Brethren school also discourages university study, Joseph Barratt reports.
Shakespearean tragedy has become high farce, after a Christian high school sacked a teacher for using a "morally defiling" King Lear text in class.
Suzette Martin, 40, was sacked from the private Westmount School in Kerikeri for teaching her Year 13 students from a modern version of the play.
Fighting the dismissal at the Employment Relations Authority, she has revealed that her contract at the Exclusive Brethren school barred her from encouraging children to go on to university.
The 15 Westmount schools receive $2.59 million in government funding, to teach 1619 enrolled students.
Martin says she just wanted to do her best for her pupils, but the school argued she over-stepped the line when she used the modern version of Shakespeare's play to fulfil NCEA requirements. She failed to clear it with the school committee and was dismissed.
"I apologised and told them I had just been too busy but they said it wasn't a good enough reason."
The school committee found that the modern text was "embarrassing, corrupting and morally defiling".
Martin argued that Shakespeare's original, approved King Lear text also contained offensive words but the committee decided she "had breached the ethos of the school".
The Employment Relations Authority expressed sympathy for Martin, but said it was forced to uphold the dismissal. She intends to appeal the decision.
"I am a results-oriented teacher," said Martin. "I just wanted what was best for the students and they needed more then just the approved text to pass their exam."
The single mum from Whangarei said her dismissal from the school, where she had worked since 2006, came as a "shock".
"I had a clean slate. I've never had a warning or been pulled about any issues," she said.
Martin, who moved from India to New Zealand five years ago, has been unable to find a new job since her dismissal.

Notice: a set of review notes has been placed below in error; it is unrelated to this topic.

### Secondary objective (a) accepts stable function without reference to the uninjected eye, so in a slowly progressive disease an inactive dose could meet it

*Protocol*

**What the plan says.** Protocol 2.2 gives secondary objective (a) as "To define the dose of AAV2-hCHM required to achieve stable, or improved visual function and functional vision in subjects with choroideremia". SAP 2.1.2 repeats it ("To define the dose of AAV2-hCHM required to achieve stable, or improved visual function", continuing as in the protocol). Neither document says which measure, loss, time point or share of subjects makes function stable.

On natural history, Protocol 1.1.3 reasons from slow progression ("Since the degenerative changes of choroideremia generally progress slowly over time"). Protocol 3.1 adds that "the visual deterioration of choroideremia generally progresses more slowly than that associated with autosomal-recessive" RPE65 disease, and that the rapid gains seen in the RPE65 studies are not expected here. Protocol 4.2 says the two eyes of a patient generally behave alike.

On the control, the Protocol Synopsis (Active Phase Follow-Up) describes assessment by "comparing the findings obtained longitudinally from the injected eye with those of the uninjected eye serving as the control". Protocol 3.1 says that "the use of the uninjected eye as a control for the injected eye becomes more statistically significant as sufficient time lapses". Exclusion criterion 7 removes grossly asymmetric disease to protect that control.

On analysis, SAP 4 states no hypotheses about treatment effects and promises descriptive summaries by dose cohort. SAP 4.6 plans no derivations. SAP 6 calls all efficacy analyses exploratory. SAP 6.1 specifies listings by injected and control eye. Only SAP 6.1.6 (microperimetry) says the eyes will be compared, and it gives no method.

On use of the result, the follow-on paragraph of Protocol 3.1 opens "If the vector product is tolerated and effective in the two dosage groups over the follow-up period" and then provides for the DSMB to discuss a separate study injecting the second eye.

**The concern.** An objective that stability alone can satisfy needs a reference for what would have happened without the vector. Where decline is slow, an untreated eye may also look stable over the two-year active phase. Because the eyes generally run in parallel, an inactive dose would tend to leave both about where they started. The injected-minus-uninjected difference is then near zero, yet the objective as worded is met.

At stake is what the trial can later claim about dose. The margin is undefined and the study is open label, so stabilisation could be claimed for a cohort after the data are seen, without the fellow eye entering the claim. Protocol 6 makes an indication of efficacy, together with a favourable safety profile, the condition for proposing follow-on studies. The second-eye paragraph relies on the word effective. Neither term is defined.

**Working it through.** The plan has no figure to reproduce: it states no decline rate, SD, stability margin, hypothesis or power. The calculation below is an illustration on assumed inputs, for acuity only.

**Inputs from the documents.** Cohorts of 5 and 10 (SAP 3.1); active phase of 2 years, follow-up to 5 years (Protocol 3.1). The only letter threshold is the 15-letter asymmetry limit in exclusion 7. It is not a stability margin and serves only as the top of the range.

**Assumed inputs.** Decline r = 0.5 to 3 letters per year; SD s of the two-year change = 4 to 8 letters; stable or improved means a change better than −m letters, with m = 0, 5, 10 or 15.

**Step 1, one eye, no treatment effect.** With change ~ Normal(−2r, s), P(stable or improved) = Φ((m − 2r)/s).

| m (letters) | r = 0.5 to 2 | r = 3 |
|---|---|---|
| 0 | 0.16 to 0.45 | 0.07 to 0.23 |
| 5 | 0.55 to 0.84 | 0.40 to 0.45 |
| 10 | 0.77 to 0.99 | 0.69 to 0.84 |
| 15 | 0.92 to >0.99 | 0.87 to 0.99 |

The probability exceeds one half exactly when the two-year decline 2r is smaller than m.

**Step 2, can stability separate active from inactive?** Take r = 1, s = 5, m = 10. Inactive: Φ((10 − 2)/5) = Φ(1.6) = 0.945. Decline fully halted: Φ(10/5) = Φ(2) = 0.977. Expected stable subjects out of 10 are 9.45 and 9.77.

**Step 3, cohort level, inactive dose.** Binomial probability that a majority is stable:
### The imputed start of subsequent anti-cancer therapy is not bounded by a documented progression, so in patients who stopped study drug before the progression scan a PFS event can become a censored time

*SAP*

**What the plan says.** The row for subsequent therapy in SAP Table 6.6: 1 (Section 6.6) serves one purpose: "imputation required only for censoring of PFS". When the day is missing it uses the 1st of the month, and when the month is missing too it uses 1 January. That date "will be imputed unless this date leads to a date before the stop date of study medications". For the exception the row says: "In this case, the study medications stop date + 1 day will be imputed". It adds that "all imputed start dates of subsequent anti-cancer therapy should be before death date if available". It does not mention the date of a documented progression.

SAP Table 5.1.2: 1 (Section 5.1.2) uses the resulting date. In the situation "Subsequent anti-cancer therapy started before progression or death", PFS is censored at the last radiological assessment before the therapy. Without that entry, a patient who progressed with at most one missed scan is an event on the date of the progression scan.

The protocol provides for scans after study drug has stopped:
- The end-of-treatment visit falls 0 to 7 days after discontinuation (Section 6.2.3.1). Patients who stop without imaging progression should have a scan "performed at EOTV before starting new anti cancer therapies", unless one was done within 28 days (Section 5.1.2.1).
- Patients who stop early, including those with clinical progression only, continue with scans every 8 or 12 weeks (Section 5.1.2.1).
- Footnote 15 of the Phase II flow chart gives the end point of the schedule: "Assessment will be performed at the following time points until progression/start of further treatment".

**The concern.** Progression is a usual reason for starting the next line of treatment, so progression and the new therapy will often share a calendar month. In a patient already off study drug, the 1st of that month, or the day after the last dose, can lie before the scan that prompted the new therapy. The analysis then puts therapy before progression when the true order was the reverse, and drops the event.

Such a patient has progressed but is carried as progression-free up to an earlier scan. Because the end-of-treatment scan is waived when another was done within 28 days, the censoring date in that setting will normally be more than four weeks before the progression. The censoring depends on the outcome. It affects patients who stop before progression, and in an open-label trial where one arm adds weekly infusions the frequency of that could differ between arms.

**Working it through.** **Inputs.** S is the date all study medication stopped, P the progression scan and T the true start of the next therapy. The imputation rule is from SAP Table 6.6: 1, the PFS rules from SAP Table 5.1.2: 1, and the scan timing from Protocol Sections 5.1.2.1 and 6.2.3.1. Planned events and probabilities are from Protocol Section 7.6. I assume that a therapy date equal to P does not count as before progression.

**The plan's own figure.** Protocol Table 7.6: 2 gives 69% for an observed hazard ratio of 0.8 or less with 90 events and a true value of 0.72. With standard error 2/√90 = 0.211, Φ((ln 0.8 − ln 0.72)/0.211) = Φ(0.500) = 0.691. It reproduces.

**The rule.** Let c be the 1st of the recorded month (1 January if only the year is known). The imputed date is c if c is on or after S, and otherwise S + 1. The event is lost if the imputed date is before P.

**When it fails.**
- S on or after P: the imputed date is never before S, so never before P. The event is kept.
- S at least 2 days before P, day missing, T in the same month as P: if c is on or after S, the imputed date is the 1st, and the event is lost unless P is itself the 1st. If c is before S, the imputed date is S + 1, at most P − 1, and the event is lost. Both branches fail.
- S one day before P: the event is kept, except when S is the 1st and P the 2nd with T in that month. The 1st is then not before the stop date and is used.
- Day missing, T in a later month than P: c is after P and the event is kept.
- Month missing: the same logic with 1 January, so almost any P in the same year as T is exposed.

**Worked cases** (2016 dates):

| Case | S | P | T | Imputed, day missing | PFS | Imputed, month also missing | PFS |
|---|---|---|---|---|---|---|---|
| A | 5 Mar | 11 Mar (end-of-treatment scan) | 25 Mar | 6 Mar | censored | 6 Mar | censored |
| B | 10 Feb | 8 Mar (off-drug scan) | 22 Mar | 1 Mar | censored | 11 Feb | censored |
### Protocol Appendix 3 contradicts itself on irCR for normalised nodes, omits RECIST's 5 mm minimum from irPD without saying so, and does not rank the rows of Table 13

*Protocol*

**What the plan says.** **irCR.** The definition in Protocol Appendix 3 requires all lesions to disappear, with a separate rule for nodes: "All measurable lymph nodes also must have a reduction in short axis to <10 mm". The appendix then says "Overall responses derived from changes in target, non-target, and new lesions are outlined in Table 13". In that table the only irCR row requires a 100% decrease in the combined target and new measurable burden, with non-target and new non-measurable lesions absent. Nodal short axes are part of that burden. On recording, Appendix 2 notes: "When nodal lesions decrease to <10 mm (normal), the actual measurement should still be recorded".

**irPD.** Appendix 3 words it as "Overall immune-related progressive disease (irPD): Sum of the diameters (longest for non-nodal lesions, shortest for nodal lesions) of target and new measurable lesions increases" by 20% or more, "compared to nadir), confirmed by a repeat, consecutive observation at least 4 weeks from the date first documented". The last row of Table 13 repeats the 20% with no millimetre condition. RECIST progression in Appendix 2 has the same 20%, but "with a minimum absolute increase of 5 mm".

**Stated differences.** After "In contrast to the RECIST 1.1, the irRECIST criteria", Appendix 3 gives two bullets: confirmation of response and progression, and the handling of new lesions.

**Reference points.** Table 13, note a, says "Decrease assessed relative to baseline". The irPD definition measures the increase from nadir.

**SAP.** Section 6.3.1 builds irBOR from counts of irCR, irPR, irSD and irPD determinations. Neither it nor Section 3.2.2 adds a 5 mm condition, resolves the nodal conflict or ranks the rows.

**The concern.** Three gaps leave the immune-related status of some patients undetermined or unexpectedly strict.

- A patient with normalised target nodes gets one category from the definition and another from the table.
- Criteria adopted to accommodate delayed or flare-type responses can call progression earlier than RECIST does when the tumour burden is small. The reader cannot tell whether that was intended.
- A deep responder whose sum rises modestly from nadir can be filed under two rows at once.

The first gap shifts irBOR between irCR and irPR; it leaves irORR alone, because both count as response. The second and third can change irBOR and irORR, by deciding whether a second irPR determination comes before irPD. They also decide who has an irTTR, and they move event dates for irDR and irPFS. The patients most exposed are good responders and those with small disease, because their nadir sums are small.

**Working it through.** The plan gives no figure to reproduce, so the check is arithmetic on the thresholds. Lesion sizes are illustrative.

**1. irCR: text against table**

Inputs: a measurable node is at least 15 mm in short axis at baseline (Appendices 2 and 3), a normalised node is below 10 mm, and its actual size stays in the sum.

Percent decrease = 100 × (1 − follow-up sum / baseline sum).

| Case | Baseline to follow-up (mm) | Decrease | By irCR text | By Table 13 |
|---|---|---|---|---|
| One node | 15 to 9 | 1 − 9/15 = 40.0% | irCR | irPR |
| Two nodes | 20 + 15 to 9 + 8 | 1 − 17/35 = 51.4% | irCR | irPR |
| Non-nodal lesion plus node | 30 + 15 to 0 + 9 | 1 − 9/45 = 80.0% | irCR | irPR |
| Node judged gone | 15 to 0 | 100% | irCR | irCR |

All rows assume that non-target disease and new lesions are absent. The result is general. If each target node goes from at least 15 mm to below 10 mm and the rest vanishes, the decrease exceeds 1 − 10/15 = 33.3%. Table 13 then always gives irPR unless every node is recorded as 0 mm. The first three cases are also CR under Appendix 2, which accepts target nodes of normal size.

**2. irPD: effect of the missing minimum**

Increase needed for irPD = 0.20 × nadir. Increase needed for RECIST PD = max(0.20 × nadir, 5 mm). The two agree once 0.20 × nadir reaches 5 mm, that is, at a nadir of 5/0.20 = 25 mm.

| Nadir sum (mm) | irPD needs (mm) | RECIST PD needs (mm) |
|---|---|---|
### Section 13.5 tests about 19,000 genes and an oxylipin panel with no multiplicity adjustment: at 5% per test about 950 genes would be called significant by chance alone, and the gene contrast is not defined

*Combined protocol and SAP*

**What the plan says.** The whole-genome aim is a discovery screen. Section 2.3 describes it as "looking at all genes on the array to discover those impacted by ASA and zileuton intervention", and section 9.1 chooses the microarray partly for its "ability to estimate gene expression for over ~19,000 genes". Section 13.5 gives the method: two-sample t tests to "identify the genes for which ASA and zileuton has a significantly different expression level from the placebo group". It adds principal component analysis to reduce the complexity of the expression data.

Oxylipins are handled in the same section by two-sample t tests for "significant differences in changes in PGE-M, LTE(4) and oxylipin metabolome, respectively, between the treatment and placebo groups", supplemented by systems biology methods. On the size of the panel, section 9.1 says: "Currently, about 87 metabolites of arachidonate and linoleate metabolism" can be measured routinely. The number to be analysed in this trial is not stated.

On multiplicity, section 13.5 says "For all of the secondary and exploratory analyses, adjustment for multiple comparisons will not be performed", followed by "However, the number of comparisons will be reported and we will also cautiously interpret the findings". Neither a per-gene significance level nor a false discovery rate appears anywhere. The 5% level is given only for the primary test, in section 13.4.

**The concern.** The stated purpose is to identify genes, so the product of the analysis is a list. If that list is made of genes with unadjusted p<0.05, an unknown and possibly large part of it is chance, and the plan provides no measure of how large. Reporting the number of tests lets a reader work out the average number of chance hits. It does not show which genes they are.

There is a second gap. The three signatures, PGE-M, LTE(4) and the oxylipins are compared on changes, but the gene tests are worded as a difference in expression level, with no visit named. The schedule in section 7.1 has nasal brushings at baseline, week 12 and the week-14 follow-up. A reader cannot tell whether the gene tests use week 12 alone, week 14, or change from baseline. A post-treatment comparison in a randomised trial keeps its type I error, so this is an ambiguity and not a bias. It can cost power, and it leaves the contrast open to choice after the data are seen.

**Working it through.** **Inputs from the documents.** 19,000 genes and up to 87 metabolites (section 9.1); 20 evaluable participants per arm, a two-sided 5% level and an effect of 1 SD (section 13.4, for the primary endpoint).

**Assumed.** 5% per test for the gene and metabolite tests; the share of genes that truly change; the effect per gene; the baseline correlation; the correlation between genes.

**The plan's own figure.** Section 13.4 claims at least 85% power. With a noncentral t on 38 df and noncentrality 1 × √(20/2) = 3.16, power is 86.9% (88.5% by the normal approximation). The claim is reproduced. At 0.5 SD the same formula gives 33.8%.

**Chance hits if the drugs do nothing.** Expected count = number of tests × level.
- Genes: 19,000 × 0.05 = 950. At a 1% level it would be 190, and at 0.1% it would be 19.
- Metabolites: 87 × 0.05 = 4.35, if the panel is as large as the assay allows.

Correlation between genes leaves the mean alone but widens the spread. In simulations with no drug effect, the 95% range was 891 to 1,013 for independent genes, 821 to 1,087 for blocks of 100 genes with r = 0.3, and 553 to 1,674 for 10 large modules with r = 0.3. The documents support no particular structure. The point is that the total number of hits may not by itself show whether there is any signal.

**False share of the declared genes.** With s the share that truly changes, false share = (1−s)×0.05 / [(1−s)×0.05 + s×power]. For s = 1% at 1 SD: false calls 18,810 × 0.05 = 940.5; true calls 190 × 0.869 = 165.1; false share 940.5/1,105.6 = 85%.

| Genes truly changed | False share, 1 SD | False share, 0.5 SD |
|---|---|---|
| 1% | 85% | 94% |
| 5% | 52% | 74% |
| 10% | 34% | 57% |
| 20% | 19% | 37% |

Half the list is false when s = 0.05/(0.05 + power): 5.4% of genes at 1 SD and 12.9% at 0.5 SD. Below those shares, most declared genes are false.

ERA member Rosemary Monaghan said it was a "very unfortunate dismissal".
She said despite not condoning the restrictions in place at the school she accepted the school's right to impose them.
Secondary Principals' Association of New Zealand president Patrick Walsh said the dismissal was unfortunate but Martin "chose to take the job at that sort of school".
He said the big question was over a clause in Martin's employment agreement clause barring teachers from encouraging further education.
"They receive Government funding. Shouldn't they have to promote government priorities?"
Because of the clash between the legal requirement for qualified teachers, and the church's views on tertiary education, all teachers at the schools are non-Brethren. However only practising Brethren children can attend the schools.
Daryl Maden, chief executive of the Northern Education Trust, which runs the 15 Westmount Schools around the country, refused to comment on the case.
But associate education minister Heather Roy said: "Independent schools are free to set their own curricula and to have their own distinct ethos. Parents choose to send their children to these schools."
Climax of acting career
King Lear is one of Shakespeare's greatest tragedies and is often regarded as the climax of a classical actor's career.
Sir Laurence Olivier, Sir Michael Gambon and Sir Ian McKellen are among the greats to have played Lear.
Sir Anthony Hopkins was to have played the role in a film version this year, with Keira Knightley playing the king's daughter, Cordelia. However, the recession forced the cancellation of $52.5 million film.
Auckland University Shakespeare expert Professor Tom Bishop analysed the original and contemporary King Lear texts. He said the modern version was, if anything, less explicit than the original.
"I suspect that year 13 students even at a Christian school, are busy defiling themselves in various ways, just like the rest of us sinners, and don't need Shakespeare's help to do it, either in a modern or the older version.
"As far as the script goes, I think the original is more vivid. Without being a substitute, the other version is a helpful way into thinking about what's being said and what's going on in the play."